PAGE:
Good Samaritans in Washington state are immune to certain liability when it comes to providing emergency care, but legislation seeks to further protect those who help strangers.
Current law states that a local health department must provide free infectious disease testing only if an individual provides emergency care to a person, comes in contact with bodily fluids and does not have health insurance that would cover the testing.
Legislation introduced by newly-appointed Democratic Rep. June Robinson of Everett would require a local department of health to provide free testing, regardless of whether or not it is covered by an individual’s health insurance plan.
“It’s a simple bill that will clarify infectious disease testing for persons who provide Good Samaritan acts,” Robinson told the House Health Care and Wellness Committee Monday.
Infectious diseases include HIV and Hepatitis A, B and C.
House Bill 2530 would also allow free testing for a source patient so that a Good Samaritan could begin preventative treatment following any exposure to an infectious disease.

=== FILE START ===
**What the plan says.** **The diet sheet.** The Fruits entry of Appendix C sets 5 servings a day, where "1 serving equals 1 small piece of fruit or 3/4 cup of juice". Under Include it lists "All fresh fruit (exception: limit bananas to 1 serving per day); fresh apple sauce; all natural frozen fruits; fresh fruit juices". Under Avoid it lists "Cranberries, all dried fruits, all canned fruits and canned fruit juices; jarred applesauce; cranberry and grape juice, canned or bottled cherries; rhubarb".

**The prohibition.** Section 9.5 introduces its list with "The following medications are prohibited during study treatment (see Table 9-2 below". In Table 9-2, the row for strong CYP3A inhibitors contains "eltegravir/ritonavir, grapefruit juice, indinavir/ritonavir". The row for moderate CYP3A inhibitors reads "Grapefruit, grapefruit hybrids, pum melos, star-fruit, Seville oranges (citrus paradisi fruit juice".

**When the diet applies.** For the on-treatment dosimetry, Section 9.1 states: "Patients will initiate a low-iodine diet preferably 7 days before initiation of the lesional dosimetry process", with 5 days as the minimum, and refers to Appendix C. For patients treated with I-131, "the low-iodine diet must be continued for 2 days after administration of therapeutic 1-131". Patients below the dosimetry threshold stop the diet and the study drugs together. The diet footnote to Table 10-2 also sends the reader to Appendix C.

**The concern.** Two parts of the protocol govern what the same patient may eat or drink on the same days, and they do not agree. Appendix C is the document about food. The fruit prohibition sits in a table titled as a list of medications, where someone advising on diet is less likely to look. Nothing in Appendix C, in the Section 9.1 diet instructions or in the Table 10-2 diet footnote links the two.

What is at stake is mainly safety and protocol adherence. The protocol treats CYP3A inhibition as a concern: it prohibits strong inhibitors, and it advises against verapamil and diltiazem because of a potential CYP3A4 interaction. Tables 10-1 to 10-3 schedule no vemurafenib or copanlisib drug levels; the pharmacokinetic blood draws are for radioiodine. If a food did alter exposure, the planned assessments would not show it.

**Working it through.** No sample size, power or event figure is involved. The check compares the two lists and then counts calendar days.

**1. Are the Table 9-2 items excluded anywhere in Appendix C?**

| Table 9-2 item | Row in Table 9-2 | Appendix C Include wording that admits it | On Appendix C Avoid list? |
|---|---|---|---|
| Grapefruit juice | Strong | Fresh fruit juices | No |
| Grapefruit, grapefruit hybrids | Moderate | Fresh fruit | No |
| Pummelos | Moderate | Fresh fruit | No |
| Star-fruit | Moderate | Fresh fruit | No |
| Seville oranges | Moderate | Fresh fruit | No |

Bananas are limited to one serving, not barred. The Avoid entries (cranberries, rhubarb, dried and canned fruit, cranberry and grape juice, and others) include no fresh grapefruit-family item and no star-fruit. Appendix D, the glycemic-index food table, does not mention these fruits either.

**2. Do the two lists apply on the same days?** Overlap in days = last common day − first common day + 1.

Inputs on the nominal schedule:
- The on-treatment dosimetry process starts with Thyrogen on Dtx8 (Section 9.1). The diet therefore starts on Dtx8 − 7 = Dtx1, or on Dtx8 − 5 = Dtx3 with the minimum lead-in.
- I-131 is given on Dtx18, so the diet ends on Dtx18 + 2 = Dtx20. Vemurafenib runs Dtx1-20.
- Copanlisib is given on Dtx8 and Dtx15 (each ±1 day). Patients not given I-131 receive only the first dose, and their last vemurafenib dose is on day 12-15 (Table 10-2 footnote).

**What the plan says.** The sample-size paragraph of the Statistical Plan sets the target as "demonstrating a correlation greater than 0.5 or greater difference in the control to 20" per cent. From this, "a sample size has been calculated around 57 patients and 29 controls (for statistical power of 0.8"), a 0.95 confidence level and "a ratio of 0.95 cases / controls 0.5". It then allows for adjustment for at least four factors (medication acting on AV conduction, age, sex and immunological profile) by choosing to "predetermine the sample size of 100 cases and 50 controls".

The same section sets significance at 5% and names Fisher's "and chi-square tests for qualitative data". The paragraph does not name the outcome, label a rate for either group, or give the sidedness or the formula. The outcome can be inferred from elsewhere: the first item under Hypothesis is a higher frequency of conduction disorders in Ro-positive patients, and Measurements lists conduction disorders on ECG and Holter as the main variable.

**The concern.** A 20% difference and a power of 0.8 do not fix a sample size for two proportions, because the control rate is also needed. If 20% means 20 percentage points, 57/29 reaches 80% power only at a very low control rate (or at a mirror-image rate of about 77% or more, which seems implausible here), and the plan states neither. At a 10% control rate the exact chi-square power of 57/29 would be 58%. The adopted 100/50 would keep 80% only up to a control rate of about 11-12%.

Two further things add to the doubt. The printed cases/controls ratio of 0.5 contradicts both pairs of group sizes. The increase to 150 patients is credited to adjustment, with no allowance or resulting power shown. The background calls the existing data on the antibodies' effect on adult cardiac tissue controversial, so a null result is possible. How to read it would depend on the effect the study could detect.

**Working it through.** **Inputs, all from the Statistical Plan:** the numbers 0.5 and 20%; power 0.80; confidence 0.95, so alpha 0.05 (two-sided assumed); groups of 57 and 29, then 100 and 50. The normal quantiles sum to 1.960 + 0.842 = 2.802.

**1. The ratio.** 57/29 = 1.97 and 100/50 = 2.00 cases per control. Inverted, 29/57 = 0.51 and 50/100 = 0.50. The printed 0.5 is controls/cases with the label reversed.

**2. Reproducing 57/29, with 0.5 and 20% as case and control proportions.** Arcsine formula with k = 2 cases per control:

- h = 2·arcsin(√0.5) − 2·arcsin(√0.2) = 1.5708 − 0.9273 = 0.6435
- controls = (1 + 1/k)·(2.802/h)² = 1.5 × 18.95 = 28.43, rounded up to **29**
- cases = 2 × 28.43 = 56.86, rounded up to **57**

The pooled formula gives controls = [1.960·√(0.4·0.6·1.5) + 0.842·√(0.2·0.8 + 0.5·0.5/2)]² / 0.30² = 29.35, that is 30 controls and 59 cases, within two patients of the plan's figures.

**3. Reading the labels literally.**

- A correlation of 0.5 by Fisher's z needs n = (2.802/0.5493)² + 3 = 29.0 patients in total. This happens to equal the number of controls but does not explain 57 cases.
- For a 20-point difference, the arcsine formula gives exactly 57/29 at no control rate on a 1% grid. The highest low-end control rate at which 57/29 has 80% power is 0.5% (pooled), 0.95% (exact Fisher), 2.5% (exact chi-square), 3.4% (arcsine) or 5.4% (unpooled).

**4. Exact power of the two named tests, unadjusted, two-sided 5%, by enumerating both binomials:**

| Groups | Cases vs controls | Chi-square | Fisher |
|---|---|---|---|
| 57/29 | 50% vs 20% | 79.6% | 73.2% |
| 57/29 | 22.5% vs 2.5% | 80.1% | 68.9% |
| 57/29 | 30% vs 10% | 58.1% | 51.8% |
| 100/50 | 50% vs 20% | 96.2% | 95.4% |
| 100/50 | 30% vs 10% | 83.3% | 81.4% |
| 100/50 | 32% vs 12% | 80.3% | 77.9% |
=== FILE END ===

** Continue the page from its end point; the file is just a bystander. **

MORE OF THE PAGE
Sean Graham of the Washington State Medical Association said the idea for the legislation came from a member of the association in response to an accident they encountered.
“This is a good opportunity” to help public health in the community, Graham said.
Robinson’s legislation isn’t the only proposal aimed at providing limited liability to Good Samaritans.
Sen. Mark Mullet, a Democrat from Issaquah, introduced Senate Bill 6229, legislation that would protect an individual from civil liability for using an epinephrine autoinjector at the scene of an emergency, provided they call 911 as soon as possible.
Mullet’s proposal has a public hearing Tuesday at 10 a.m. in the Senate Health Care Committee in Hearing Room 4 of the John A. Cherberg Building.
Robinson’s legislation awaits an executive hearing, where it will be decided if it moves to the House floor for a vote.